Which provoked a gale of derisive laughter. In response to his puzzled look it was patiently explained to him that there was no such thing as "getting it right". There was no disagreement from anyone in the class. Brainwashing, anyone?

Bookworm: I think your observation that "common sense isn't 'new' enough to garner much attention" is certainly correct. For anything to take off it needs something catchy up front to sell that old plain vanilla. It seemed to me that "critical realism", though not very glamorous sounding, at least had a solid, academic ring to it. Academie Elephant and I were batting around the term "nomikerism" (after joking about a typo based on the word "moniker", but that probably wouldn't get anywhere.

49.

Flatboy

January 21, 2005, 5:53 PM

Flatboy: Fun is fun, but this is getting tiresome.

Merely by insisting on very simple, plain, obvious, everyday logic in a very specific, limited instance I am being cast as some sort of acutely limited hyperlogical Scrooge with an imperfect "shit detector", insisting on some peculiar thought process peculiar to me and not part of the "common experience". Aarghh!

Please, Flatboy, give it up! if you do not want to give it up, then at least stop characterizing me and make your point by producing a statement that does not make sense and can be clearly determined to be right or wrong.

50.

flatboy

January 21, 2005, 5:57 PM

Number 49 was not written by me.

51.

oldpro

January 21, 2005, 6:00 PM

And, as I laboriously tried to point out to you in a recent exchange, Greenberg's eye was never a "shit" detector but a "gold" detector (in the sense of "panning for").

You can disagree with me if you want, but I am beginning to feel like we have these long interesting exchanges and what I am saying is just whizzing past you.

52.

oldpro

January 21, 2005, 6:01 PM

This is terrible, I did it again. Sorry!

53.

flatboy

January 21, 2005, 6:05 PM

Oldpro, you would probably be surprised, then, to know how much of what you say does not whiz by. Much of it sticks, because it is good.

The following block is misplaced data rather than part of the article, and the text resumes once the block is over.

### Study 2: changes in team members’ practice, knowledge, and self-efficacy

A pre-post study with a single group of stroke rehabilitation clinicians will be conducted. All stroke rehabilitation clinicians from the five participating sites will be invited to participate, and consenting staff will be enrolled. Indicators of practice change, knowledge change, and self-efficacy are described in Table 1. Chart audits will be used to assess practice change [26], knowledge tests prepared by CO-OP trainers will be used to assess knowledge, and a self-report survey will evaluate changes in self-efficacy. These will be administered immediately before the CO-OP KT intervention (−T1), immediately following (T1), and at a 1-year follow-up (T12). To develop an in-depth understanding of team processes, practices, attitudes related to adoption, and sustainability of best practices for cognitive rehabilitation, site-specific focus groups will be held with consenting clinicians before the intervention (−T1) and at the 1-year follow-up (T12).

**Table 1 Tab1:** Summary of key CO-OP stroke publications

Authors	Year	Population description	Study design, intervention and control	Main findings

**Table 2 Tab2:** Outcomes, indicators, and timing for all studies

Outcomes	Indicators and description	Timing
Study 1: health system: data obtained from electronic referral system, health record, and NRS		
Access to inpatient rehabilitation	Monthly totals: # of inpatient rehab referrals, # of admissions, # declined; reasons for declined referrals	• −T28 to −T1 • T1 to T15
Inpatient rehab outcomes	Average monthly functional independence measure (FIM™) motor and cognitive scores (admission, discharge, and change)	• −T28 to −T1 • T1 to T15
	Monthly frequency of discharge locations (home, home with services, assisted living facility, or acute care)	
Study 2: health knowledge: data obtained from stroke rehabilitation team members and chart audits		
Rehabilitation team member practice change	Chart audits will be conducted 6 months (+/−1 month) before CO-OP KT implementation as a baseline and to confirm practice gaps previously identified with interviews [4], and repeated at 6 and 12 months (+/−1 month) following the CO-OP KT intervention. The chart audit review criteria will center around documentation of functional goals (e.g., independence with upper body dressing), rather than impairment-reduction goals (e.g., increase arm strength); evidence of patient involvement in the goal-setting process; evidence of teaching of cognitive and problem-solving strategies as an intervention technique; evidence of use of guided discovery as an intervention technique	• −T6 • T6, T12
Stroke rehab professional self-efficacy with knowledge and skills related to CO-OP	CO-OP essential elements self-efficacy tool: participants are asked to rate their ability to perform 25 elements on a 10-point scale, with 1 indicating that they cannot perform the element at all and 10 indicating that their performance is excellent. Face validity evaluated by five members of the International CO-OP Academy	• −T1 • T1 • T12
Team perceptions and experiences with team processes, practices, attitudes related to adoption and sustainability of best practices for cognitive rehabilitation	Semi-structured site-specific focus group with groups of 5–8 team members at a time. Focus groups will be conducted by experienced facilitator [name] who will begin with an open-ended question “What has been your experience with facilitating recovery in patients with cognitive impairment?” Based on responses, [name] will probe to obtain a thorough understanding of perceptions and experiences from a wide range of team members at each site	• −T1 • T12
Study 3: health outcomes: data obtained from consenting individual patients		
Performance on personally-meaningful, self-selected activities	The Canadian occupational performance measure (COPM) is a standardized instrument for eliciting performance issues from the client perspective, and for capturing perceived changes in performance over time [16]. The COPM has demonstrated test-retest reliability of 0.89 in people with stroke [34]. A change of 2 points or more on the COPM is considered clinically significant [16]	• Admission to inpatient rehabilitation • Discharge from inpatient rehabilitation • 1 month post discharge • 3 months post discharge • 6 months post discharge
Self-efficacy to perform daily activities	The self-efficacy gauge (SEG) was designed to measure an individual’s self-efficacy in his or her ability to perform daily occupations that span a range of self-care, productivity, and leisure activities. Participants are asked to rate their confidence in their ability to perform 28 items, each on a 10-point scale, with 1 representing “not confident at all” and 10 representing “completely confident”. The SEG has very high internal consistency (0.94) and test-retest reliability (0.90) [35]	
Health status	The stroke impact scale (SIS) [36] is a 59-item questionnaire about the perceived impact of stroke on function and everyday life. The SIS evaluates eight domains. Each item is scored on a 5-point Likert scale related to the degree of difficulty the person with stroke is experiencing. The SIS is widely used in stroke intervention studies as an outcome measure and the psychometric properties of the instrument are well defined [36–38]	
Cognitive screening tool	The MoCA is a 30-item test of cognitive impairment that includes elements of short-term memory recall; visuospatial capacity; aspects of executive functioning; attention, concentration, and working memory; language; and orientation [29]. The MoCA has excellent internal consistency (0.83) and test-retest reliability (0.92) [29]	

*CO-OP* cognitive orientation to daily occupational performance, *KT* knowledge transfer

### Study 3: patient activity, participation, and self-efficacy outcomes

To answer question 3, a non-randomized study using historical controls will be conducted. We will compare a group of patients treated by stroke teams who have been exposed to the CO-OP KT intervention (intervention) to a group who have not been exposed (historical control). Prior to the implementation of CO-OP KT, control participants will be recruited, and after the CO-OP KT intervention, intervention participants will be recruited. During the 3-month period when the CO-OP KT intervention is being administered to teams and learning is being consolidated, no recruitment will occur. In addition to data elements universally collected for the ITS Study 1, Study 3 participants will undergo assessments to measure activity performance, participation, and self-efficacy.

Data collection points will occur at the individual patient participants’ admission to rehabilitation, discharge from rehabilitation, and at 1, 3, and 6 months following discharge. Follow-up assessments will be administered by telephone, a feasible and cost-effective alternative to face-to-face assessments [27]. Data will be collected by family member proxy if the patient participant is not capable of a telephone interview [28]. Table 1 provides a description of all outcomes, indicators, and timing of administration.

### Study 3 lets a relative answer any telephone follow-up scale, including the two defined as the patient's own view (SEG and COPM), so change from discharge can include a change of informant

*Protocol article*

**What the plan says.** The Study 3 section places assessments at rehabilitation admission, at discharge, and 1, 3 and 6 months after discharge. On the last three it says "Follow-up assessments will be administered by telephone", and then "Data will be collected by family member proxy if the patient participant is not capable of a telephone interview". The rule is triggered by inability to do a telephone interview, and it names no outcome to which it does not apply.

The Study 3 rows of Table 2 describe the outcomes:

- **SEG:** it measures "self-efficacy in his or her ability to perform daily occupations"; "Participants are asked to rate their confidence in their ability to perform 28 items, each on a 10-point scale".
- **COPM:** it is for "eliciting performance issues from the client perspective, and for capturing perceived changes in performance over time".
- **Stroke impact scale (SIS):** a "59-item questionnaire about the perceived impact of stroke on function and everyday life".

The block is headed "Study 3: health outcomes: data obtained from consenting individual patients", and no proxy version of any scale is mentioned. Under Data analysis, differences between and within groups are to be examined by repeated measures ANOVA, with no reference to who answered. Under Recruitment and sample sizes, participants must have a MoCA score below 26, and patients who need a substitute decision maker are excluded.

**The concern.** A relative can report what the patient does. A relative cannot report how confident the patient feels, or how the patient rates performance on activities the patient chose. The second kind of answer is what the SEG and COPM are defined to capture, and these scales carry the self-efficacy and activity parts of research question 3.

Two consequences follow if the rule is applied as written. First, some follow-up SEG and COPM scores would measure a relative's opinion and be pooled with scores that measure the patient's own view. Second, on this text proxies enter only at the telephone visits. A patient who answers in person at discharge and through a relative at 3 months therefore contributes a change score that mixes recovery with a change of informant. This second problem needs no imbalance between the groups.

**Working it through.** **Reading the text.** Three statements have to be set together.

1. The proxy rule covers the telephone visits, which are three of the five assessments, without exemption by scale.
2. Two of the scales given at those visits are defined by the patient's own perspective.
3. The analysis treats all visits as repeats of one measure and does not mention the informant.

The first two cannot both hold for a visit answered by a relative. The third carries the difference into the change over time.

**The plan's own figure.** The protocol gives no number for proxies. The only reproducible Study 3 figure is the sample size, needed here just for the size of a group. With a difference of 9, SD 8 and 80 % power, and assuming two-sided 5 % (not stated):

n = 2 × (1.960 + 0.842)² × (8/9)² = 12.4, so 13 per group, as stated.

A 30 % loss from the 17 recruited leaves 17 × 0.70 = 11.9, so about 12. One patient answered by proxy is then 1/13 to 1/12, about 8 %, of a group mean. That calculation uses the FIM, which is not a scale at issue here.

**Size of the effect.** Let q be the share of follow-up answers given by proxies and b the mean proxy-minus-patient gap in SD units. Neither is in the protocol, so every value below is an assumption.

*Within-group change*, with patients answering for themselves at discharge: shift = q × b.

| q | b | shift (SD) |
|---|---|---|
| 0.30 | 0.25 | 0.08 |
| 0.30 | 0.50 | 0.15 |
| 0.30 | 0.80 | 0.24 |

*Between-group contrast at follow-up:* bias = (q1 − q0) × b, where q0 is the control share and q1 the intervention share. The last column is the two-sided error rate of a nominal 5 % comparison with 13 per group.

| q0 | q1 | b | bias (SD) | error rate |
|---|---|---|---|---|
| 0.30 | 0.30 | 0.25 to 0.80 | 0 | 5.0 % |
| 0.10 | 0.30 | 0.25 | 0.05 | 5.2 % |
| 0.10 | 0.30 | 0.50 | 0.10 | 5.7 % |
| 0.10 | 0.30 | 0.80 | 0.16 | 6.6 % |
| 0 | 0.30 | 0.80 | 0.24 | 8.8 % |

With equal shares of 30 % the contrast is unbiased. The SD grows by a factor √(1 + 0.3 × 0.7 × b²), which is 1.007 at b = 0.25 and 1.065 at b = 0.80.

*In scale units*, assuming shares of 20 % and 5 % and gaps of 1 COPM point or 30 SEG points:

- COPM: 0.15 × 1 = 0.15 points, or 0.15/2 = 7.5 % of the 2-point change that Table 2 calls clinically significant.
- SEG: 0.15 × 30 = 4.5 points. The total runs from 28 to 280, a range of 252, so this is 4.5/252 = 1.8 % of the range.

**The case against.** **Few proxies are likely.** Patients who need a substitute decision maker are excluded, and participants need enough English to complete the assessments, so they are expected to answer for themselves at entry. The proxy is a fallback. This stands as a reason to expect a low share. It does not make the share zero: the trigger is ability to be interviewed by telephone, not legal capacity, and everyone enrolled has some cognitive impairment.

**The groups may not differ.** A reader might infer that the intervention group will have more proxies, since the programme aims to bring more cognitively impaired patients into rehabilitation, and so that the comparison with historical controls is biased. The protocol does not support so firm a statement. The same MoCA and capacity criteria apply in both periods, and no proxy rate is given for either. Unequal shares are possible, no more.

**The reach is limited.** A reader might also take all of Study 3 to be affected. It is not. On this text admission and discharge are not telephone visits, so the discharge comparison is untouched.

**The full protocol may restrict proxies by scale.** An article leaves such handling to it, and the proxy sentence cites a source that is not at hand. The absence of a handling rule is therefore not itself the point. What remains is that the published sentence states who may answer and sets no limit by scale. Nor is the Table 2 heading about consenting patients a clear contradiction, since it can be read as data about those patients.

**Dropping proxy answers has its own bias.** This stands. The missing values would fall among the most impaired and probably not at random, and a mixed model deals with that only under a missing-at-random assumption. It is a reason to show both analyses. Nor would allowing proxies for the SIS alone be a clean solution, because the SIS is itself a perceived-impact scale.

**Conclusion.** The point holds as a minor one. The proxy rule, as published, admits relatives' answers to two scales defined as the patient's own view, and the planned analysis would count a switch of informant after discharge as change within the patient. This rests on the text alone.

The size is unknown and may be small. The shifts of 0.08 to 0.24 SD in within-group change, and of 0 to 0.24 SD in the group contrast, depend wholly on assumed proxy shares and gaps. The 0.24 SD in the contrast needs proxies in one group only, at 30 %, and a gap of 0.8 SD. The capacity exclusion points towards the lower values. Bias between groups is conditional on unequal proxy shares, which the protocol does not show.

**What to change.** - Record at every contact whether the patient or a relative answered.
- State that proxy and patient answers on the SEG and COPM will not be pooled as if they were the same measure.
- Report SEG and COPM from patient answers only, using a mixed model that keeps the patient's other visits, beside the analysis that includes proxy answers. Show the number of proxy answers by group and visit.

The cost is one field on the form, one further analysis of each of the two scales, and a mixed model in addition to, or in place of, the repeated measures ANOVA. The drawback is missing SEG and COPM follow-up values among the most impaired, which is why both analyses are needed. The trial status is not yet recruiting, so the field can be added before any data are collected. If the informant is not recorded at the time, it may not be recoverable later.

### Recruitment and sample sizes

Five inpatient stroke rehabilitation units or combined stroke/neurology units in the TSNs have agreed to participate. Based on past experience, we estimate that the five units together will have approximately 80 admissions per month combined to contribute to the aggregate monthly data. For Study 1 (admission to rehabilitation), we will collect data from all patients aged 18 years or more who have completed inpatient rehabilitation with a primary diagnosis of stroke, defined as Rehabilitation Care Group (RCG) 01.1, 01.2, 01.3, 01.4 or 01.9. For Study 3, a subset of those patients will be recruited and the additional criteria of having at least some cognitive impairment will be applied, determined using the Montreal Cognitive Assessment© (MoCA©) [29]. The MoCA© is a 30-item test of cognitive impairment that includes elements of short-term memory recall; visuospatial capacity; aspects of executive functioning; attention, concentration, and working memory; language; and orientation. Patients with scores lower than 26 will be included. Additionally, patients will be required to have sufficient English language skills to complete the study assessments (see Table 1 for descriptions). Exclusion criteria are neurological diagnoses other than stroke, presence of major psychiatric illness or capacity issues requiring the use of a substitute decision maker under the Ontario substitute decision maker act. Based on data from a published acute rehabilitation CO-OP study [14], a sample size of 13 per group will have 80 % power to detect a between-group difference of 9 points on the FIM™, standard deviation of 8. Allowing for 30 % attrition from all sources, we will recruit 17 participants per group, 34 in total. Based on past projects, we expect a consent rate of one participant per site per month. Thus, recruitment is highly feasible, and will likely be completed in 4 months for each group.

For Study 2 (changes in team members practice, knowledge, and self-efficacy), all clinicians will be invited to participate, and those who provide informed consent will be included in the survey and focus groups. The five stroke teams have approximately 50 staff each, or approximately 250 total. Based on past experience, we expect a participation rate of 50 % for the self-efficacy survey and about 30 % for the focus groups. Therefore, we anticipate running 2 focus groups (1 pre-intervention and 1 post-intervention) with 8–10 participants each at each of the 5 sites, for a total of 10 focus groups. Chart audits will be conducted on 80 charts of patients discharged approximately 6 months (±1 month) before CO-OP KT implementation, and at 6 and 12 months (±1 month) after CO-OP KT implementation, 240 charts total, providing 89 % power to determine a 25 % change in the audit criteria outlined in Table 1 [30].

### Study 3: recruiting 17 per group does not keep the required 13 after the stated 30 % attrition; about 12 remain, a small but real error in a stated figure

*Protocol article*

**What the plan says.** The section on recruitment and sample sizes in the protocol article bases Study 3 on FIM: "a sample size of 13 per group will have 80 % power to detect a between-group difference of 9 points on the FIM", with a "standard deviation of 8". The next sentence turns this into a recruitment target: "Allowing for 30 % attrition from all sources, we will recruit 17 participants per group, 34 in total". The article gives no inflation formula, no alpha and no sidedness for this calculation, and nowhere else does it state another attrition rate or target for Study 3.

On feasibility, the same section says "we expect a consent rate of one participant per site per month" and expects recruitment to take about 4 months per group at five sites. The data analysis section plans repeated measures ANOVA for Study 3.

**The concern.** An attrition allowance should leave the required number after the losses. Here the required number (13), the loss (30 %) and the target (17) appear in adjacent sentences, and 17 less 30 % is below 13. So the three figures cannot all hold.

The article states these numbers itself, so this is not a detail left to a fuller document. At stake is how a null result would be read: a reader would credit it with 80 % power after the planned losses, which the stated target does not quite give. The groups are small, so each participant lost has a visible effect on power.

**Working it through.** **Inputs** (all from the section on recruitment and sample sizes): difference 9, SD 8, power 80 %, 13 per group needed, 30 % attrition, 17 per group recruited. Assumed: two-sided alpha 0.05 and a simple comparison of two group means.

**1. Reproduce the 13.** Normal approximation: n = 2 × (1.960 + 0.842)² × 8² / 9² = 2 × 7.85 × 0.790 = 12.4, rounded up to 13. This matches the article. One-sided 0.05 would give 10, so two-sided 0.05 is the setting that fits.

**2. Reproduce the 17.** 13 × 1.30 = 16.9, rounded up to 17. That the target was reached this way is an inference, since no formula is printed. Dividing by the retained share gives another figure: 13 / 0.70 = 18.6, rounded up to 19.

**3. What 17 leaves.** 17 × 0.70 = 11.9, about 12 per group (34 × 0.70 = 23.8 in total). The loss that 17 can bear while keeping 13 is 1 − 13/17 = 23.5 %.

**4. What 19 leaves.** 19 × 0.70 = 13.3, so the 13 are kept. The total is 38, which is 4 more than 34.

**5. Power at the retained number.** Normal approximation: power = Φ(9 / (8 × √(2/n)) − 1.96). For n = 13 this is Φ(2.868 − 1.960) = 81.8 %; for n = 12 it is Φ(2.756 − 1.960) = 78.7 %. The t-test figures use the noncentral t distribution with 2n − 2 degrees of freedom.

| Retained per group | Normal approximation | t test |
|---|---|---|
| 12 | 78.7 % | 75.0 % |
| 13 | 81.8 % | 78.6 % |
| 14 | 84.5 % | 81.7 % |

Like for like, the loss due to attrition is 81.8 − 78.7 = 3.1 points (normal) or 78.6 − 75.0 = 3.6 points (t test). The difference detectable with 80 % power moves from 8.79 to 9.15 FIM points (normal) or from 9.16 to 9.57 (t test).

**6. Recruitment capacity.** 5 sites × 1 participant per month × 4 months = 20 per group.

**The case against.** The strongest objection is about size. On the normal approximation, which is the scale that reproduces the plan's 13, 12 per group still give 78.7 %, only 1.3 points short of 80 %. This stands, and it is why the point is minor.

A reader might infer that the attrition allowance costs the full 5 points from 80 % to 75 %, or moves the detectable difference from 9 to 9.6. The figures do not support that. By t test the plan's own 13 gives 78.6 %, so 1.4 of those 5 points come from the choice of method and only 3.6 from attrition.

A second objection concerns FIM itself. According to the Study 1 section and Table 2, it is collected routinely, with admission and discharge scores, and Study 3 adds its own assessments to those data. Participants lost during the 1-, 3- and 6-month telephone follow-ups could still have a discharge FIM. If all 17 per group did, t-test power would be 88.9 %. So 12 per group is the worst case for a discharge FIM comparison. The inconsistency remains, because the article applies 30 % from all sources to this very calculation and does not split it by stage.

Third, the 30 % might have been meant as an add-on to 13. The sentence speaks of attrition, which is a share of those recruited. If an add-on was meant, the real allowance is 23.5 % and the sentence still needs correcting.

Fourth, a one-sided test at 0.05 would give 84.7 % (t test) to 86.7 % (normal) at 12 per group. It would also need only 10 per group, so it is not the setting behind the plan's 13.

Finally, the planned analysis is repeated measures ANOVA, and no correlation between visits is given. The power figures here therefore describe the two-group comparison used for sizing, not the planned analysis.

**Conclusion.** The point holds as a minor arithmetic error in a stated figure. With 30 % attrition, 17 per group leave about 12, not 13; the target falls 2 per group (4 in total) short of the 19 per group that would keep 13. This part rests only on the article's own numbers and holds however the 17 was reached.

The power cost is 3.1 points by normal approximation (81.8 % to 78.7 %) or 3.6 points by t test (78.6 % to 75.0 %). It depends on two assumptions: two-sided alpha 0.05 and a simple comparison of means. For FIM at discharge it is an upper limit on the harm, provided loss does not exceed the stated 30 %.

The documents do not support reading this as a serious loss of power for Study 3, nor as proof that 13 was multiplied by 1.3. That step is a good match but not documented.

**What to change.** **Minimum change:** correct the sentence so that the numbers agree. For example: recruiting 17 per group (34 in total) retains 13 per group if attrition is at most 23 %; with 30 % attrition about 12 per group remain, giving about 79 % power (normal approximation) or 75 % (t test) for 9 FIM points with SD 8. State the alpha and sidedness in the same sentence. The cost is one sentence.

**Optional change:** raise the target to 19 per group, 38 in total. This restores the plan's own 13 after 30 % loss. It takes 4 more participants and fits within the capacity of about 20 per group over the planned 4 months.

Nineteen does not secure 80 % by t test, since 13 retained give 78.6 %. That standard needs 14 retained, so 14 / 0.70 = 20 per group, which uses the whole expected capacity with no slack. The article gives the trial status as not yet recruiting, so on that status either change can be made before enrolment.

54.

oldpro

January 21, 2005, 6:14 PM

Thanks. Sorry about the misnaming. I think sometimes i get so impatient with you that i just want to say "now see here, Flatboy!" as if we were face to face.

55.

AcademicElephant

January 21, 2005, 6:22 PM

In the quest for a title, I still support Nomikerism (the "k" seems to add a certain je ne sais quois), but since that might be a little obscure and "Common Sense-ism" (pace, Flatboy, but there is such a think as sense) is awkward and as Bookworm says it's not very glamorous, how about just plain "Constructionists?" Then you lose the post-Civil War baggage, and it's not too close to "Constructivism." Apparently the term does exist in education as a practice of "learning by making," which does apply rather well to what we're proposing--an approach that follows where scholarly research takes it, rather than trying to force research into a pre-ordained theory.

I too am battling a horrible flu and when I'm not croaking at my students I've taken to my couch, so if someone already suggested this I apologize.

56.

Chad Harris

January 21, 2005, 7:39 PM

This is probably too late, but regarding the discussion of miniorites in the arts and postmodernism's apparent missuse of their struggles, I have a good open-ended quote. I hope I haven't butchered this too much pulling it from my memory:

Art is a European invention. However, Europe is not entirely a European invention.

-Jimmie Durham

57.

oldpro

January 21, 2005, 8:43 PM

Art is a European invention?

Mr. Durham needs to take Art survey 1 somewhere.

58.

oldpro

January 21, 2005, 8:58 PM

Elephant:

I think "constructivism and "contructionism" would get hopelessly confused, and Nomikerism would have an uphill fight against the "critical realist" labvbel which already seems to have a book behind it.

Maybe we should just have a secret society of Nomikerists, like the Masons, with rituals and all that. In college we had a thing called "The Tuesday Night Euripides Club", which met on Thursday nights and had the motto "Nil admirare" (admire nothing). It was devoted to promulgating nonsense. Naturally everyohne got very serious and it lasted a very short time. Maybe now we can have one that will be devoted to promulgating common sense and will last a very long time. However, translating "common sense" into Latin is far beyond me at this opoint.

59.

AcademicElephant

January 21, 2005, 9:11 PM